Principal Identity Information (PII) is a term used to designate data that, either directly or indirectly, identifies an individual. Such information includes names, addresses, biometrics, and alphanumeric account numbers.
Personal information (PII) is typically considered sensitive, as it could result in harm to the data subject if lost or disclosed without authorization. Fortunately, there are nonsensitive PII types as well.
Personally identifiable information (PII), or PII, refers to any data that can be used to identify an individual. This could include your name, social security number, date of birth, and biometric data.
PII is a term with an expansive definition that varies by jurisdiction. For example, in the United States, NIST defines PII as any information that could be used to identify or locate someone.
Information in the database may be used to identify a person without their knowledge. This includes personal identification numbers such as social security, passport, and driver’s license numbers; bank accounts, credit card numbers, and IP addresses.
In many cases, this data is considered “sensitive,” meaning it could cause harm, embarrassment, inconvenience, or unfairness to the individual who provided it. Examples of sensitive PII include medical records, social security numbers, financial details, and any data that might stigmatize someone or make them feel discriminated against.
While PII can be highly valuable, it is also a prime target for identity theft. This is because PII provides thieves extensive details about an individual – from their name to race and hometown.
The more information a criminal has, the greater their profit opportunities. Thieves often piece together personally identifiable information (PII) about potential victims from various data they possess.
That is why it is critical to safeguard your PII and keep it secure, even when not sensitive. Your PII should remain protected at all times and you must always abide by applicable privacy laws.
For individuals or businesses alike, Personal Identifying Information (PII) is of critical importance for maintaining privacy. Understanding PII and how to safeguard it are paramount in avoiding various issues and safeguarding yourself against potential data breaches. Furthermore, having more personalized online experiences is possible with proper planning and tools. With just a bit of forethought and the right tools in place, keeping PII secure will keep only those whom you trust accessible.
What Qualifies as PII?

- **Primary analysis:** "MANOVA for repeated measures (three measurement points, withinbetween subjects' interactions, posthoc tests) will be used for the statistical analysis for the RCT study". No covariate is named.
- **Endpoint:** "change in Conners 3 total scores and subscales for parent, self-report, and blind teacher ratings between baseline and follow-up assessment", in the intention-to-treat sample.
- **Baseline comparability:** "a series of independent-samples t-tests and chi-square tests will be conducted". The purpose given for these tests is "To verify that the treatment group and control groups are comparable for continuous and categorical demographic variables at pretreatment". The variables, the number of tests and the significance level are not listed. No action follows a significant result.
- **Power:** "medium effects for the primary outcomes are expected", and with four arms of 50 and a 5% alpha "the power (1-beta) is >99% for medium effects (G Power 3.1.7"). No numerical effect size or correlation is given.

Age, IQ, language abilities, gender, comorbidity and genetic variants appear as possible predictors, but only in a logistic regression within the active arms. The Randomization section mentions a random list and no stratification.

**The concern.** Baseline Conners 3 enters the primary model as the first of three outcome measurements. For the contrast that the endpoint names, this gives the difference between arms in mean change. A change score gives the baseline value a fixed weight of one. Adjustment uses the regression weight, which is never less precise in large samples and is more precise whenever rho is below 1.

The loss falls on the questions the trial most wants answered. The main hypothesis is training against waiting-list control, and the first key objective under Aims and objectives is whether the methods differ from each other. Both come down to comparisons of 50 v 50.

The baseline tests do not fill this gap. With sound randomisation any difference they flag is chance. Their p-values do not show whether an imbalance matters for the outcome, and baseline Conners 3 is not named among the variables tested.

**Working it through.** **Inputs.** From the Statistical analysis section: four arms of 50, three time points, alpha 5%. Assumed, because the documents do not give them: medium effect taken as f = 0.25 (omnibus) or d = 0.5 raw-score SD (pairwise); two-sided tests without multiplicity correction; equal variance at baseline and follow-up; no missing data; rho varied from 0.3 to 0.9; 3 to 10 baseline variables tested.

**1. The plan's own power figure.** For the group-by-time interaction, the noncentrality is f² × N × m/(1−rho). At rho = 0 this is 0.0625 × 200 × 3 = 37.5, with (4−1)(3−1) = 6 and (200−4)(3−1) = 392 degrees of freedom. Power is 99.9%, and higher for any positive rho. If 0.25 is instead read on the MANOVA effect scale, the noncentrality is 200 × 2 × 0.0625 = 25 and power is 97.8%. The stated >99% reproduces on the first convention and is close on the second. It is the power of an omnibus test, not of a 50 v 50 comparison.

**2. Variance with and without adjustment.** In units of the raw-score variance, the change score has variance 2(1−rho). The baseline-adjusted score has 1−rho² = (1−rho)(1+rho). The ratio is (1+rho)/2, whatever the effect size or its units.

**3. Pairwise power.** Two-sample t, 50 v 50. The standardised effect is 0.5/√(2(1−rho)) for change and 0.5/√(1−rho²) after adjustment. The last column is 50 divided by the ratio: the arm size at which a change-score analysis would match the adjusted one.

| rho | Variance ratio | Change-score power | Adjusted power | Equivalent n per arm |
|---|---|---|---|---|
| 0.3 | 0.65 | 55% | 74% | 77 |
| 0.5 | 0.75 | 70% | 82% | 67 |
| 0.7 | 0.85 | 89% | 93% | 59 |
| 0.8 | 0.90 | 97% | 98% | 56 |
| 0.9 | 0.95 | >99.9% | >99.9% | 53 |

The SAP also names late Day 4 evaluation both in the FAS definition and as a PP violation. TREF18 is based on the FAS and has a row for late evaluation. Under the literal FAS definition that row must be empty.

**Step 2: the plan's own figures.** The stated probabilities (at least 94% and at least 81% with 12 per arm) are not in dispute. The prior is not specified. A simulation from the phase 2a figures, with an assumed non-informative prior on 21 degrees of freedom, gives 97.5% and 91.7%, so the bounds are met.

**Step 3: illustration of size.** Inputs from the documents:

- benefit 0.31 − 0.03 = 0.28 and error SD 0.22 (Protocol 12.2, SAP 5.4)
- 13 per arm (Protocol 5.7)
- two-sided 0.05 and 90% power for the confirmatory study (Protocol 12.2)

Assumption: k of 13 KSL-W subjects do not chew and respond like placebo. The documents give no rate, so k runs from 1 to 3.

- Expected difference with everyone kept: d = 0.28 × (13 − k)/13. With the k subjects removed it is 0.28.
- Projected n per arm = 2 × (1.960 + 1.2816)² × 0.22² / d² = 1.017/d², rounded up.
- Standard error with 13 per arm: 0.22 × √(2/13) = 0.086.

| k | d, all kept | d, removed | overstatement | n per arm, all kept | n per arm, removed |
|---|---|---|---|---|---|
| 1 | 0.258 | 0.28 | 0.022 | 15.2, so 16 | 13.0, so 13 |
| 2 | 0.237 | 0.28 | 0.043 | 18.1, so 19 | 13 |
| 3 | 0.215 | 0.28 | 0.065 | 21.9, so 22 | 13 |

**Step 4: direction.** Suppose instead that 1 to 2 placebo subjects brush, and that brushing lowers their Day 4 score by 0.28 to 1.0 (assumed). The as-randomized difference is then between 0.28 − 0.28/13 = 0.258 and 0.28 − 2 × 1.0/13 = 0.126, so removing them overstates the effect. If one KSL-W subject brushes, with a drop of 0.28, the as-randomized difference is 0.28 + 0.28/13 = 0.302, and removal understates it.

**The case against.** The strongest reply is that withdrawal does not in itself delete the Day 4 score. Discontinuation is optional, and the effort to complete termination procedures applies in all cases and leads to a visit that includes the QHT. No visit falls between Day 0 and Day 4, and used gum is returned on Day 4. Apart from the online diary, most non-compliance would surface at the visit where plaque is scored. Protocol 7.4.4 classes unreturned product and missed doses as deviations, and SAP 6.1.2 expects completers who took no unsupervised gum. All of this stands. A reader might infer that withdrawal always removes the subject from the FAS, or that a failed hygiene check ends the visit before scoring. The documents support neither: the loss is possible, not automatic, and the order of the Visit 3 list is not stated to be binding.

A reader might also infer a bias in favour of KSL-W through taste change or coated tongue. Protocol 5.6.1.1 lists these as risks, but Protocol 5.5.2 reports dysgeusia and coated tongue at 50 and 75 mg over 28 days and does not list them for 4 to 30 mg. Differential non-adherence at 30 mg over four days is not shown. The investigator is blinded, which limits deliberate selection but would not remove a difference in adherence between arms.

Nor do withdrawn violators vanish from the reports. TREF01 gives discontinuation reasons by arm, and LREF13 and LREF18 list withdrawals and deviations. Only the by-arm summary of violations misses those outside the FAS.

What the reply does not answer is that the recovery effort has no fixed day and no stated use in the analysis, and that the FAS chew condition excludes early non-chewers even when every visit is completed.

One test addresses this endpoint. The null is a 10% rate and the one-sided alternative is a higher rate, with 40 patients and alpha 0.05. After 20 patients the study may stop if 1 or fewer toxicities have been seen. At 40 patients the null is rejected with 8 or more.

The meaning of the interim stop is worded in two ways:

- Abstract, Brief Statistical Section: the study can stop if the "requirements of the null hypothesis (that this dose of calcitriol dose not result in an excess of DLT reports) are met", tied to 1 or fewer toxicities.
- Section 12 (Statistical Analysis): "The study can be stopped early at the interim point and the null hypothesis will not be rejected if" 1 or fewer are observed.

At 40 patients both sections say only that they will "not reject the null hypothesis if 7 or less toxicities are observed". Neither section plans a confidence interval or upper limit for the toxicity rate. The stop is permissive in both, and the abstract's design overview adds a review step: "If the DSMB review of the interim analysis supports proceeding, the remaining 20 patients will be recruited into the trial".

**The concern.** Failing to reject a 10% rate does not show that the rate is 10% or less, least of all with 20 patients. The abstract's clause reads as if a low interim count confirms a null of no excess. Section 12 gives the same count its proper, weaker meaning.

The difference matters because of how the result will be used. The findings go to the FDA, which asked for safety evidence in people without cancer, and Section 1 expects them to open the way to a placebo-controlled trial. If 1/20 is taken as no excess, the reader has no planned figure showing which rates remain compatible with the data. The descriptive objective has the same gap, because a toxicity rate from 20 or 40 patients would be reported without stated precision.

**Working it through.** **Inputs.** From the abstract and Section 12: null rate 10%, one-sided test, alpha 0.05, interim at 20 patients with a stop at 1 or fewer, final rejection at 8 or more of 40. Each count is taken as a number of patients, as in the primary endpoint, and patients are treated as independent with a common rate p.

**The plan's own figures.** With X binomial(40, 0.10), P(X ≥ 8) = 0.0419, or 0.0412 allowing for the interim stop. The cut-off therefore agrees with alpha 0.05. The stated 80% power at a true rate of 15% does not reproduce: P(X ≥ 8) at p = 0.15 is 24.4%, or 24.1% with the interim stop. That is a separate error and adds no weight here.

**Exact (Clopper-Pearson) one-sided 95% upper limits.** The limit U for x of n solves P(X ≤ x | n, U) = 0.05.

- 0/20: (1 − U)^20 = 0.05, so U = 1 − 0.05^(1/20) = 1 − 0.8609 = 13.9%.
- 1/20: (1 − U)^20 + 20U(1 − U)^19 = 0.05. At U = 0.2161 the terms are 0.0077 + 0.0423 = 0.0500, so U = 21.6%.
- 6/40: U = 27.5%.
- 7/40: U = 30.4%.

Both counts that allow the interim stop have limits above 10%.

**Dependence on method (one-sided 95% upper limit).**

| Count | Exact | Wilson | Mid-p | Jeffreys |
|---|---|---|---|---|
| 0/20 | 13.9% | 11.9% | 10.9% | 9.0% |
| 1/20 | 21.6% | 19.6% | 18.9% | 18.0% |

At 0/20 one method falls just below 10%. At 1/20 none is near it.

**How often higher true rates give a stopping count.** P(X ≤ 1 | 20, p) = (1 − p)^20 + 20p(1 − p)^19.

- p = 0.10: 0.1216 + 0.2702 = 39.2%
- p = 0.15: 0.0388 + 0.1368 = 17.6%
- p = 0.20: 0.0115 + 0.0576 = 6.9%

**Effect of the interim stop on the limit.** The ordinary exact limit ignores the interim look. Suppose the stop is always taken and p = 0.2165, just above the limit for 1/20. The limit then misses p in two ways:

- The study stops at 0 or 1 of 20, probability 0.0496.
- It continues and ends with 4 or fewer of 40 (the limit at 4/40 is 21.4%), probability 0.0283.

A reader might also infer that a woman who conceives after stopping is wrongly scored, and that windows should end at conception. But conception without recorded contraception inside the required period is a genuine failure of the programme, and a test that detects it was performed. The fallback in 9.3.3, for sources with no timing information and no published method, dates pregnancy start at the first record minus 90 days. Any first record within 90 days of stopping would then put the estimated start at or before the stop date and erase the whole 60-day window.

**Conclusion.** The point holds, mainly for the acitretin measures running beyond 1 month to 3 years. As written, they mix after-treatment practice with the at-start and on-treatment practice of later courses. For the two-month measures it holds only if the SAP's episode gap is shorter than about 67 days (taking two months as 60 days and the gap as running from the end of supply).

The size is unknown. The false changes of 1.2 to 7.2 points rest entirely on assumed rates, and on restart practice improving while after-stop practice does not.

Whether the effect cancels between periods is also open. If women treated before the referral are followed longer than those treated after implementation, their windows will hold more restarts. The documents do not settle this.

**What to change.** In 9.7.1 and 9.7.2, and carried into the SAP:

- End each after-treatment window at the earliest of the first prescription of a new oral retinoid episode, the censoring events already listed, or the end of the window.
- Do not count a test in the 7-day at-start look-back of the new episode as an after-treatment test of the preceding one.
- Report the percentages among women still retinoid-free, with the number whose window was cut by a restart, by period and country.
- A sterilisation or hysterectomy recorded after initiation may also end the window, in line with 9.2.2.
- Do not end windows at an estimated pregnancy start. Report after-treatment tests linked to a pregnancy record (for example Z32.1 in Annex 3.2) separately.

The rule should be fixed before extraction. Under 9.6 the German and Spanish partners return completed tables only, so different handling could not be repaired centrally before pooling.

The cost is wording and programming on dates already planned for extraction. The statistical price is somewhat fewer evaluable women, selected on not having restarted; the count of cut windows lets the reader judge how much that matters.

What is Personal Identifiable Information (PII)?
Personal Identifiable Information (PII) refers to data that can be used to identify an individual, such as one’s name, email address, phone number or bank account number. As this sensitive data has become a prime target for identity thieves, organizations must take precautions against unauthorized access or breach.
There are various forms of Personal Identifying Information (PII), such as full names, addresses, passport info and social security numbers. Any one of these pieces of data could prove advantageous to an attacker in the wrong hands.
Some PII is considered more sensitive than others, so it’s essential to determine the impact your organization would experience if that data were breached. Levels range from low to high depending on how easily an individual could be identified, the quantity of data breached, and the context in which the collection, storage, use, processing, disclosure or dissemination occurs.
The European Union’s General Data Protection Regulation (GDPR) sets the rules for how companies must manage Personal Identifiable Information. Among other requirements of GDPR, data must be encrypted at rest and during transit, and vendors are only required to request strictly necessary PII.
Another key distinction is the distinction between sensitive and non-sensitive PII. Sensitive PII is protected by legal or regulatory requirements that require it to be disclosed only under specific conditions, such as with a consent form or during an emergency.
Highly classified or sensitive information is usually safeguarded using specialized technologies like encryption and secure verification techniques. These measures can prevent unauthorized access and disclosure, making PII more difficult for an attacker to acquire.
Personal Identification Information (PII) includes other sensitive data types, like healthcare and financial info. Health info is safeguarded under regulations like the Health Insurance Portability and Accountability Act; financial info adheres to standards like Payment Card Industry Data Security Standard (PCI-DSS).